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Risk in Context

To Protect Employees Traveling Internationally Look Beyond Workers’ Compensation

Posted by Michael Rodgers May 19, 2016

US companies are expected to spend about $300 billion on employee travel this year, according to the Global Business Travel Association, with much of that international. As employees spend more time traveling, business’ risks grow. And the range of exposures widens: employee safety, including “everyday” risks — like car accidents — along with terrorism, political violence, natural disasters, and others.

Many of these risks can be mitigated through insurance, but it’s not simply a matter of buying a casualty program and thinking you’re done. Instead, businesses should take a broader view that includes employee benefits to manage their global employee risks.

Breaking Down Occupational and Non-Occupational Siloes

When an employee is injured while traveling internationally, several forms of commercial insurance coverage could apply, including:

  • Domestic workers’ compensation.
  • Foreign voluntary workers’ compensation (FVWC).
  • Defense Base Act insurance.
  • Personal accident coverage.

Yet, in many cases, it’s actually an employee benefits program that will respond — especially if an injured worker needs immediate assistance and there’s a question of whether casualty coverage applies.

Outside of the US, occupational and non-occupational injury management are often not clearly divided. All injuries are generally treated the same, either via public or private health care systems. And that same approach will often be used if an American is injured while traveling — even if the injury is work-related.

A classic example is endemic disease: If an American worker traveling to India contracts malaria, a workers’ compensation policy may not respond. And so an employee may need to seek out care as provided under an employee benefits program.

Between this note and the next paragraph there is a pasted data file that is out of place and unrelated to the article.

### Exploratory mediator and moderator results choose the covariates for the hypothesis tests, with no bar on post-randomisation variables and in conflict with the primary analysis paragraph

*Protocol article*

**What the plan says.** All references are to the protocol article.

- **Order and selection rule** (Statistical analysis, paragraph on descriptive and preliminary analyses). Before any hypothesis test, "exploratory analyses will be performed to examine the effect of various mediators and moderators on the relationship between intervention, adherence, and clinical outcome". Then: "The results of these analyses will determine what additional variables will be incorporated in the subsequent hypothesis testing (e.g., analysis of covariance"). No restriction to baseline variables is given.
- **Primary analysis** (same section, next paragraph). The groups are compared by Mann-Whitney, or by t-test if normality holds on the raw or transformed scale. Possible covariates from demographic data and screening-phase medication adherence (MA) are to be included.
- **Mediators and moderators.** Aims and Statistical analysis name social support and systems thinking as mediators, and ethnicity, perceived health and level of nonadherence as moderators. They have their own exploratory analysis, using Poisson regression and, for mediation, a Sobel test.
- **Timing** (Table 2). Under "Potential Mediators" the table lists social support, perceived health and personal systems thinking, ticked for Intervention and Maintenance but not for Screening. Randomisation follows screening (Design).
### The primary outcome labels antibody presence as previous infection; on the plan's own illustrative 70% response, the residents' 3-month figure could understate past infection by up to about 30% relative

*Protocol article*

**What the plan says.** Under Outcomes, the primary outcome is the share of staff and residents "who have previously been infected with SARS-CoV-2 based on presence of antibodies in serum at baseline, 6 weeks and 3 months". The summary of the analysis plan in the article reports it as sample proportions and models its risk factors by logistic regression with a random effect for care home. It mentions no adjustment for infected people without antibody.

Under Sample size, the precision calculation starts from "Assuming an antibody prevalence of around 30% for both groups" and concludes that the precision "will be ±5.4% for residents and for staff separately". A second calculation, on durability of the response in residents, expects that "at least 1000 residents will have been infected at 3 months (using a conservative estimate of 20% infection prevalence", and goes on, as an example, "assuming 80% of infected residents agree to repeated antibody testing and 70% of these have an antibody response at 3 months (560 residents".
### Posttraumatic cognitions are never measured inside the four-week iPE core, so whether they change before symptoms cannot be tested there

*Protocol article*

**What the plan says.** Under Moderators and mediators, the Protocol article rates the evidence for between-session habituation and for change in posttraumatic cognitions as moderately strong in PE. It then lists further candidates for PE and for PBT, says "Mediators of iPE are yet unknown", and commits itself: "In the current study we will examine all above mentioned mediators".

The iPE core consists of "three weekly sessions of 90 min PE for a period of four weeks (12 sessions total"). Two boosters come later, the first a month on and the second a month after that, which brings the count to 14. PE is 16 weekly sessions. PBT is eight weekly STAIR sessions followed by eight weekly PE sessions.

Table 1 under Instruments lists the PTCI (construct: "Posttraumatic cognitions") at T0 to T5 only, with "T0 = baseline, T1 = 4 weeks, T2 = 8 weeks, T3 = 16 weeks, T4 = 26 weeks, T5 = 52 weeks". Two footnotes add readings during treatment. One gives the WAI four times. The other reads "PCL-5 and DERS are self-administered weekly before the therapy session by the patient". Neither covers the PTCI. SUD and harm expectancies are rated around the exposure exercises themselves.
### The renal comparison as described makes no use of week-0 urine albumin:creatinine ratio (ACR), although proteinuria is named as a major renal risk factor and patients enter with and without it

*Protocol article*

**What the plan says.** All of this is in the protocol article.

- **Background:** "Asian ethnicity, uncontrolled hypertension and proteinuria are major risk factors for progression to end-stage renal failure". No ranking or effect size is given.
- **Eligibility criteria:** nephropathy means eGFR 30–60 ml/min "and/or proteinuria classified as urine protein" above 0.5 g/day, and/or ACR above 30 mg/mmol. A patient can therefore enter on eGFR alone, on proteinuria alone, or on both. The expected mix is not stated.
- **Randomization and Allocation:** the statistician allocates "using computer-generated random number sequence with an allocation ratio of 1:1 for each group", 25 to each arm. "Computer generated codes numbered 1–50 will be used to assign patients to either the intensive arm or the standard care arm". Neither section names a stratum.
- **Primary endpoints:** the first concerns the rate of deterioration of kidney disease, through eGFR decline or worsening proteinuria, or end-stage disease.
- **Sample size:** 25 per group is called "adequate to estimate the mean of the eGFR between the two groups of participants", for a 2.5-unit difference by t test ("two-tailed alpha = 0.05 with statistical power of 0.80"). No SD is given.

Taking a Holistic Approach

Rather than keeping commercial insurance and employee benefits programs siloed, risk professionals should work with their benefits teams on a holistic approach. Review your entire portfolio with your human resources colleagues, looking at it as a single program, and coordinate to eliminate gaps in coverage and support. Understand how various forms of coverage — including short- and long-term disability, life, and accidental death and dismemberment (AD&D) — would apply in specific scenarios.

You should also consider:

  • Structuring travel accident programs on a contingent basis, so they are triggered after casualty insurance coverages have been exhausted.
  • Jointly marketing multiple lines of coverage, especially FVWC and travel accident policies, to align coverage and services and gain certainty by having a single insurer respond to all deployed personnel claims.
  • Seeking an AD&D coverage extension to your FVWC policy to provide immediate financial relief to the families of injured or deceased colleagues.

International travel will continue to rise. Understanding the benefits of managing employee safety costs holistically can help make your company risk ready.

Related to:  Workers' Compensation

Michael Rodgers